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Weaving the Story: Exploring the Person, Environment, and Occupation of an African Nova Scotian experience
Stephanie Bizzeth is a 6th generation African Nova Scotian and 2017 MScOT graduate who grew up in Cole Harbour, NS. When younger, she had plans of working in healthcare as she loved to help people but when math became her Achilles heel she was dissuaded from pursuing sciences at the university level.
Fast forward several years and she was in a career that she liked but didn’t love. That’s when she decided it was time to go back to school and pursue healthcare as she had originally intended. While researching health professions she came across occupational therapy. “I had never heard of the profession and as I read the description of OTs being those who enable folks to live their best lives in a multitude of areas, which truly resonated with me,” she says.
Barriers for African Nova Scotian students
“Many African Nova Scotian youth are often the first in their family to be a health professional or are unaware of what professions are available and navigating that path (academically, socially) is not always clear. Economic status is another barrier to post-secondary education with increasing tuition.”
Retention can also be difficult based on the absence of faculty with similar lived experience, mentorship, and lack of cultural community in programs. “Black students are often the only one in their program and feel tokenized, where they have been accepted into a health profession program but nothing in the environment is setup for them to feel safe and their experience valued. It is hard to feel as if you belong if you do not see yourself reflected.”
Stephanie knows from her own experience that you can feel like an imposter. “You’re surrounded by smart and highly capable people and feel like admissions may have made a mistake. You need to remember you have been accepted into the same program which makes you a smart, and highly capable person too.”
She says health outcomes in Black communities are impacted by multiple factors but the root of it is racism.
“Systemic issues and the mistreatment of Black individuals accessing healthcare has caused mistrust in the healthcare system and so often Black people do not feel comfortable reaching out for help before a situation becomes dire.”
“Due to racism Black people experience higher rates of anxiety, as experiencing discrimination and micro-aggressions frequently leaves their bodies in continuous stress states impacting rates of chronic disease and overall wellness. The current healthcare system does not address these issues. Having a system that better reflects its community could assist in breaking some of these barriers down but is not a full solution.”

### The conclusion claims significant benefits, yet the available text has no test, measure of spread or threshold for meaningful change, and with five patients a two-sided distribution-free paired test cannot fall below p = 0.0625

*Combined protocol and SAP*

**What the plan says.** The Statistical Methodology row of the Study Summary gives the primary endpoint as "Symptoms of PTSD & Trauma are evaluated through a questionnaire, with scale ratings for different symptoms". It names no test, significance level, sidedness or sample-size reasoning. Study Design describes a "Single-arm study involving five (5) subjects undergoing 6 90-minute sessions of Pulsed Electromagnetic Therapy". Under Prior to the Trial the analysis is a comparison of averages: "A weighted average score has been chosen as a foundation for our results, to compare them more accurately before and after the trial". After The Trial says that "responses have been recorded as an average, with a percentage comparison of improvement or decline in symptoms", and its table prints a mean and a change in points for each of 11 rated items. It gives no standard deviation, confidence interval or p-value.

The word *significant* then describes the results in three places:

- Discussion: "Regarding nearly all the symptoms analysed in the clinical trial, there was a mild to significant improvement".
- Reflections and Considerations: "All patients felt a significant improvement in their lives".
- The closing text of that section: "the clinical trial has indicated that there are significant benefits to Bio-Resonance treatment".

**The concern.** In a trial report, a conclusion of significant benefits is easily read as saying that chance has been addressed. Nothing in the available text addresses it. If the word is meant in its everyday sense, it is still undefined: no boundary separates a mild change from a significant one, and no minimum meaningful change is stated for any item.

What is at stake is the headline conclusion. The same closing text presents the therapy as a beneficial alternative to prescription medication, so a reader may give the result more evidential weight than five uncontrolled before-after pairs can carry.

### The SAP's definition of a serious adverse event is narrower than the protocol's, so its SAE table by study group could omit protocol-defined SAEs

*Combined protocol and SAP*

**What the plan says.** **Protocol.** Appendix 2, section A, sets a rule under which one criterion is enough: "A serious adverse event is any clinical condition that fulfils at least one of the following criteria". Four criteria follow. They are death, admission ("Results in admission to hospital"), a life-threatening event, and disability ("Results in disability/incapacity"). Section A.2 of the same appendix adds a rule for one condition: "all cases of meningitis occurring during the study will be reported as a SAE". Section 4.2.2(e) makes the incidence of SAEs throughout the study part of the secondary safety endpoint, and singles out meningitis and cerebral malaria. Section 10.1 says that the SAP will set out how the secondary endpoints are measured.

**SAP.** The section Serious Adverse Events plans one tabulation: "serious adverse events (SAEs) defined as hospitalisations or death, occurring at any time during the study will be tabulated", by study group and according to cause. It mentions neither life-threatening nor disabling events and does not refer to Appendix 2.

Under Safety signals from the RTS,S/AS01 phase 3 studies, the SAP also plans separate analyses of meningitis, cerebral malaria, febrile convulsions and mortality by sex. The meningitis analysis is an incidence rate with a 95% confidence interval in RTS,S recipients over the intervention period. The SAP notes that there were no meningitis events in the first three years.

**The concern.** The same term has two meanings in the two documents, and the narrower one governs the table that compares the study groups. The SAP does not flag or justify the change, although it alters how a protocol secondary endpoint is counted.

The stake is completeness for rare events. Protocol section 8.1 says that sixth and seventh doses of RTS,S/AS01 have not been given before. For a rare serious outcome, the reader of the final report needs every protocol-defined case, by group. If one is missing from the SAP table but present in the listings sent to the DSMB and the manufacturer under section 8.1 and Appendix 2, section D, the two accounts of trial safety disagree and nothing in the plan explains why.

2020 Kelly Bang Lecture
Growing up, Stephanie rarely saw herself reflected in the healthcare field and felt she could provide a different perspective as a health professional and be a source of support for racialized people accessing the healthcare system. She is currently working in the area of mental health and addictions. Her work to date has included practice in community, geriatrics, and advocacy for students of African descent as the former Program Manager of PLANS program in the Global Health Office at Dalhousie University.
As the guest speaker for the 2020 Kelly Bang Lecture, Stephanie will share her lessons learned as a Black student and health professional and hopes to inspire the health community to work together to encourage more representation of Black people in the health professions, more culturally aware clinicians in the field as anti-black racism education should become the norm for health schools, and more supports closer to Black communities that address chronic disease, mental health, etc.
The Kelly Bang Lecture is scheduled on Thursday, September 24th from 6:30pm – 7:30 pm. To receive the online link please REGISTER NOW!
The Kelly Bang Lectureship celebrates the memory of Kelly Bang, a nationally known occupational therapist, lecturer, writer, artist and counselor for survivors of child and sexual abuse. The memorial lecture was established by her family to honour those whose research, practice, teaching and advocacy advanced opportunities for women and other marginalized adults who are learning to live in their communities.
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